Flagstaff and magic are two words that are usually not heard in the same sentence. But within the Ponderosa pines, there is mysticism that is not well known. Even on NAU’s campus, students and Flagstaff residents practice magic and witchcraft.
While it may be overlooked or completely unheard of, some students practice magic as a way of life and as a religion. What is seen on TV and in movies is not always an accurate representation of the practitioners and witches in real life.
In 2005, only 21% of Americans believed that witchcraft was present in their country, according to National Geographic. Since then the media’s perception of witchcraft has been prevalent, with movies and TV shows centered around the practice. From movies like “The Witch,” shows like “Chilling Adventures of Sabrina” and witchy characters like Melisandre of Asshai in “Game of Thrones,” witches have become a common character trope used in modern and historical plots. While these characters are fictional, there are real witches who live in Flagstaff.
Junior Raine Hurns bases her practice off eclectic paganism, which is her own personal form of witchcraft based on inspiration she has taken from her experiences.
“Out of the main sects or labels for witches, you could say I am more of a green witch because I work mainly with herbs and crystals,” Hurns said.
These sects refer to the several types of witches stated on many websites, including an article on Thought Catalog that explains different forms of practical magic. These usually include green witches, who focus on the Earth, sea witches who focus on the sea, eclectic witches and many other types that vary from list to list.
While a witch may choose to fit solely into one group, many witches choose to pull from each and incorporate different parts into their own practices.
Sophomore Aslyn Wright is a beginner witch who recently started her practice.
“[My practice] is pretty basic right now. I haven’t had a lot of time,” Wright said. “I started out doing little things here and there. Mostly I work with runes, tea and candle magic.”
With an increasing number of TV shows and movies placing a spotlight on witchcraft, Wright had mixed feelings on the representation witches receive.
“I feel sometimes if it’s just for theatrical purposes then they’re doing OK. It just depends on how [the media] portray them,” Wright said. “A lot of the serious media about witches and how they portray them is inaccurate, and I feel like they are making us out to be way more evil than we actually are.”
Hurns agreed that these portrayals can be damaging to the perception of witchcraft. However at other times, media coverage can be helpful in spreading the word about modern witchcraft and in helping new witches learn more.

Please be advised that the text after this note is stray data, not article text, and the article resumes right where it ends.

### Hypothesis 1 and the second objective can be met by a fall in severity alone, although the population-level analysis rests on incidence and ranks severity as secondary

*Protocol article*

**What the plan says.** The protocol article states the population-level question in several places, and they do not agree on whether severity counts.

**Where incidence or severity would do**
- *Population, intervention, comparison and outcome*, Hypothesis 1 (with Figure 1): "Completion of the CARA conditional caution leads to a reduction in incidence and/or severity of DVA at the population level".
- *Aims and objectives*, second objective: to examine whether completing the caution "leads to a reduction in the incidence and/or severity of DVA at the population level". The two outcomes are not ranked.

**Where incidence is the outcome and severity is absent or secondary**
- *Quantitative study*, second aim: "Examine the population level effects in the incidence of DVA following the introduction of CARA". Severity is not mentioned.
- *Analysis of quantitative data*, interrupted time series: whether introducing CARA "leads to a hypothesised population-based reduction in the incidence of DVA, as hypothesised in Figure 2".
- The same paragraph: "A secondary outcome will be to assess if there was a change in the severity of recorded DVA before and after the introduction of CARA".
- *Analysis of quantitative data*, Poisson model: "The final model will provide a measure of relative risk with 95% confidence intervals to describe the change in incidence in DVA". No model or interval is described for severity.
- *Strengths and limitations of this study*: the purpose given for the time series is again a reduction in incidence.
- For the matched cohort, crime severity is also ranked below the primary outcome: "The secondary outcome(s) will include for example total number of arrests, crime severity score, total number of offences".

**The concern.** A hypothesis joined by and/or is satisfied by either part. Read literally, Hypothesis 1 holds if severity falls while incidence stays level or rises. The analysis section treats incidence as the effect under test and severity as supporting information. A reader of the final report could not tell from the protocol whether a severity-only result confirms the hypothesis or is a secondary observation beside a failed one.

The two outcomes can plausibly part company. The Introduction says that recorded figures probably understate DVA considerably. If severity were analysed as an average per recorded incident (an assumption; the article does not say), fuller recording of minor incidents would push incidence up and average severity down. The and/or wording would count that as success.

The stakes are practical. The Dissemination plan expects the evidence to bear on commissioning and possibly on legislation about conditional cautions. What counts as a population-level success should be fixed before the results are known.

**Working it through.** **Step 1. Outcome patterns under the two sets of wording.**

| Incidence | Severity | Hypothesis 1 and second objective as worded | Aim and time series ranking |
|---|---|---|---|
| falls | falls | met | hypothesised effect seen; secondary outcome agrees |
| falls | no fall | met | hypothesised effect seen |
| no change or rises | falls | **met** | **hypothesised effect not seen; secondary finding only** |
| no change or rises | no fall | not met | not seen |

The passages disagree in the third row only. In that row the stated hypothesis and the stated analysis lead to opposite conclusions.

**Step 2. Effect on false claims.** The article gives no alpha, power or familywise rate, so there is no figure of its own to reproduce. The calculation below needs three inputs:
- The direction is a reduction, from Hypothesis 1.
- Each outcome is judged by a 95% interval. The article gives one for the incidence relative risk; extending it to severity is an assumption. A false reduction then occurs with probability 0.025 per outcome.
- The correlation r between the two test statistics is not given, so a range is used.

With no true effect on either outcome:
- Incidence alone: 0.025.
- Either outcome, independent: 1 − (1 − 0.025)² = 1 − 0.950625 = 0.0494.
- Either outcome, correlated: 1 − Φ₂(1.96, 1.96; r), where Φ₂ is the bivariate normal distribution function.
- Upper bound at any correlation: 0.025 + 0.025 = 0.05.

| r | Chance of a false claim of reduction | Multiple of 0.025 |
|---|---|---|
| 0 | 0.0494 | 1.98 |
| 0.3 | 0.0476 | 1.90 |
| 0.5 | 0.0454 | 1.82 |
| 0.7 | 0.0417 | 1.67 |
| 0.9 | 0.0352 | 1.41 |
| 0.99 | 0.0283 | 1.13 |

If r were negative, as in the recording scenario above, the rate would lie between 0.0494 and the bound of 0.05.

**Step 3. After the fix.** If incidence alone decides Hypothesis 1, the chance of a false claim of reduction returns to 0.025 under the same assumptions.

“If it is witch-controlled media, I think it is totally awesome,” Hurns said. “It is super empowering and really helpful for guidance.”
From an outsider’s perspective, junior Emily Irwin was surprised to learn how many people practice witchcraft after taking a religion class focused on it.
“I kind of assumed people were into it just because we are so close to Sedona, which is such a cool, magical and spiritual area,” Irwin said. “I didn’t really know that this many people did. It really opened my eyes to how many people in such close proximity do.”
Irwin also agreed that witchcraft in the media can be hit or miss, with Instagram models pretending to be witches and inaccurate representations of the practice on TV.
“It depends on where you’re looking,” Irwin said. “A lot of people can go on social media and pretend to be doing it or not be doing it correctly. I think it is cool how many new shows are coming out about it, because it is educating and sparking interest in a lot of people, so more people want to learn about it.”
While the people who have no idea about witchcraft may not believe magic is real or might get a bad impression from the media, Hurns said it is more science based than some people may realize.
“As far as my personal practice goes, I think it is based in science in a way,” Hurns said. “Like confirmation bias — that’s definitely a real thing, because when you’re repeating thoughts to yourself and you’re in meditative trances and you’re inducing these spells and working on it, of course something is going to happen, and you’re going to notice them. You’re putting that effort in, because that’s what is required from spells.”
Confirmation bias, as explained by Psychology Today, is a way of motivation through wishful thinking that people use by believing something is true, thus causing it to become true. This is a form of science that some people like Hurns consider magic.
While magic may be hard to believe, there are many people who venture into the world of witchcraft and use spells, tea and other outlets to change their daily lives. What may be true to one witch may not be true to another, and like any religion or way of life, witchcraft is widely varied.